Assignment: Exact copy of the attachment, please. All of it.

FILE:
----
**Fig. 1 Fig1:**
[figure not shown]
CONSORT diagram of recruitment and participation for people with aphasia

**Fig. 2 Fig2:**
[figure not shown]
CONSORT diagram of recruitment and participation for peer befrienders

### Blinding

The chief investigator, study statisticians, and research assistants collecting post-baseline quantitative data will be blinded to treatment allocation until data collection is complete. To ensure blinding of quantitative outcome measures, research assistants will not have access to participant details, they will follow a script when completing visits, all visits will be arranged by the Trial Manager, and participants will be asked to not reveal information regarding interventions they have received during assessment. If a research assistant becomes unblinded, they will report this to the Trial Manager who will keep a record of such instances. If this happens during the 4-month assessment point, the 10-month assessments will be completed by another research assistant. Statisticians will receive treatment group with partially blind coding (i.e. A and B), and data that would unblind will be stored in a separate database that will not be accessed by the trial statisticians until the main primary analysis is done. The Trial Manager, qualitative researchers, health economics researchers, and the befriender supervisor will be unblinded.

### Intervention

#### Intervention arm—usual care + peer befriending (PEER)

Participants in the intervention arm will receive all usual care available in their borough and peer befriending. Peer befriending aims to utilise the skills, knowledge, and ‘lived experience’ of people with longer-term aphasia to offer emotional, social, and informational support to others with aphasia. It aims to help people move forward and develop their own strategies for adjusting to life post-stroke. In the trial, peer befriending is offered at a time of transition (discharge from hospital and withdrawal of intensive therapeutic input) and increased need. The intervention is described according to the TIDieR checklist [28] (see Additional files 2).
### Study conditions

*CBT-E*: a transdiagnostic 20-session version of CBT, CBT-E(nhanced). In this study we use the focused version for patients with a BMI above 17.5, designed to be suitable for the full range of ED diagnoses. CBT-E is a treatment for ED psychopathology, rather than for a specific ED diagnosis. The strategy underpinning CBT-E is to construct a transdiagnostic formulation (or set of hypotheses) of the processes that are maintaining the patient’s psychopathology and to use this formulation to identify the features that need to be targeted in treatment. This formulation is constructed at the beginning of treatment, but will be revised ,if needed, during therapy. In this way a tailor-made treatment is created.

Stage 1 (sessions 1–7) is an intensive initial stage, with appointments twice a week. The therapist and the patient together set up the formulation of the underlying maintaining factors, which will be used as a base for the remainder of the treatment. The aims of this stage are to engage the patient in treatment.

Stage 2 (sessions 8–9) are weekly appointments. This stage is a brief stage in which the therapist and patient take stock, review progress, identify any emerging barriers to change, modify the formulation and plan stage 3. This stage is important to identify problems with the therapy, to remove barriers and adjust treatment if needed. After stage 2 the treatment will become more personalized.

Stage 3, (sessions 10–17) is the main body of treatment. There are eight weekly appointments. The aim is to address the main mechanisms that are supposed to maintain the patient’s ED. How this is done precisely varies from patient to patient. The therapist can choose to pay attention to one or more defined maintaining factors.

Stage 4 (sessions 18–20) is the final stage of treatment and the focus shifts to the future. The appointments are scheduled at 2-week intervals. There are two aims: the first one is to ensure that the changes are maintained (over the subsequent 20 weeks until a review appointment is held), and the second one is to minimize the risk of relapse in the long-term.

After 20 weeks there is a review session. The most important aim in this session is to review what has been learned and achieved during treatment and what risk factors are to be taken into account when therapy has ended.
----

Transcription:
**Fig. 1 Fig1:**
[figure not shown]
CONSORT diagram of recruitment and participation for people with aphasia

**Fig. 2 Fig2:**
[figure not shown]
CONSORT diagram of recruitment and participation for peer befrienders

### Blinding

The chief investigator, study statisticians, and research assistants collecting post-baseline quantitative data will be blinded to treatment allocation until data collection is complete. To ensure blinding of quantitative outcome measures, research assistants will not have access to participant details, they will follow a script when completing visits, all visits will be arranged by the Trial Manager, and participants will be asked to not reveal information regarding interventions they have received during assessment. If a research assistant becomes unblinded, they will report this to the Trial Manager who will keep a record of such instances. If this happens during the 4-month assessment point, the 10-month assessments will be completed by another research assistant. Statisticians will receive treatment group with partially blind coding (i.e. A and B), and data that would unblind will be stored in a separate database that will not be accessed by the trial statisticians until the main primary analysis is done. The Trial Manager, qualitative researchers, health economics researchers, and the befriender supervisor will be unblinded.

### Intervention

#### Intervention arm—usual care + peer befriending (PEER)

Participants in the intervention arm will receive all usual care available in their borough and peer befriending. Peer befriending aims to utilise the skills, knowledge, and ‘lived experience’ of people with longer-term aphasia to offer emotional, social, and informational support to others with aphasia. It aims to help people move forward and develop their own strategies for adjusting to life post-stroke. In the trial, peer befriending is offered at a time of transition (discharge from hospital and withdrawal of intensive therapeutic input) and increased need. The intervention is described according to the TIDieR checklist [28] (see Additional files 2).
### Study conditions

*CBT-E*: a transdiagnostic 20-session version of CBT, CBT-E(nhanced). In this study we use the focused version for patients with a BMI above 17.5, designed to be suitable for the full range of ED diagnoses. CBT-E is a treatment for ED psychopathology, rather than for a specific ED diagnosis. The strategy underpinning CBT-E is to construct a transdiagnostic formulation (or set of hypotheses) of the processes that are maintaining the patient’s psychopathology and to use this formulation to identify the features that need to be targeted in treatment. This formulation is constructed at the beginning of treatment, but will be revised ,if needed, during therapy. In this way a tailor-made treatment is created.

Stage 1 (sessions 1–7) is an intensive initial stage, with appointments twice a week. The therapist and the patient together set up the formulation of the underlying maintaining factors, which will be used as a base for the remainder of the treatment. The aims of this stage are to engage the patient in treatment.

Stage 2 (sessions 8–9) are weekly appointments. This stage is a brief stage in which the therapist and patient take stock, review progress, identify any emerging barriers to change, modify the formulation and plan stage 3. This stage is important to identify problems with the therapy, to remove barriers and adjust treatment if needed. After stage 2 the treatment will become more personalized.

Stage 3, (sessions 10–17) is the main body of treatment. There are eight weekly appointments. The aim is to address the main mechanisms that are supposed to maintain the patient’s ED. How this is done precisely varies from patient to patient. The therapist can choose to pay attention to one or more defined maintaining factors.

Stage 4 (sessions 18–20) is the final stage of treatment and the focus shifts to the future. The appointments are scheduled at 2-week intervals. There are two aims: the first one is to ensure that the changes are maintained (over the subsequent 20 weeks until a review appointment is held), and the second one is to minimize the risk of relapse in the long-term.

After 20 weeks there is a review session. The most important aim in this session is to review what has been learned and achieved during treatment and what risk factors are to be taken into account when therapy has ended.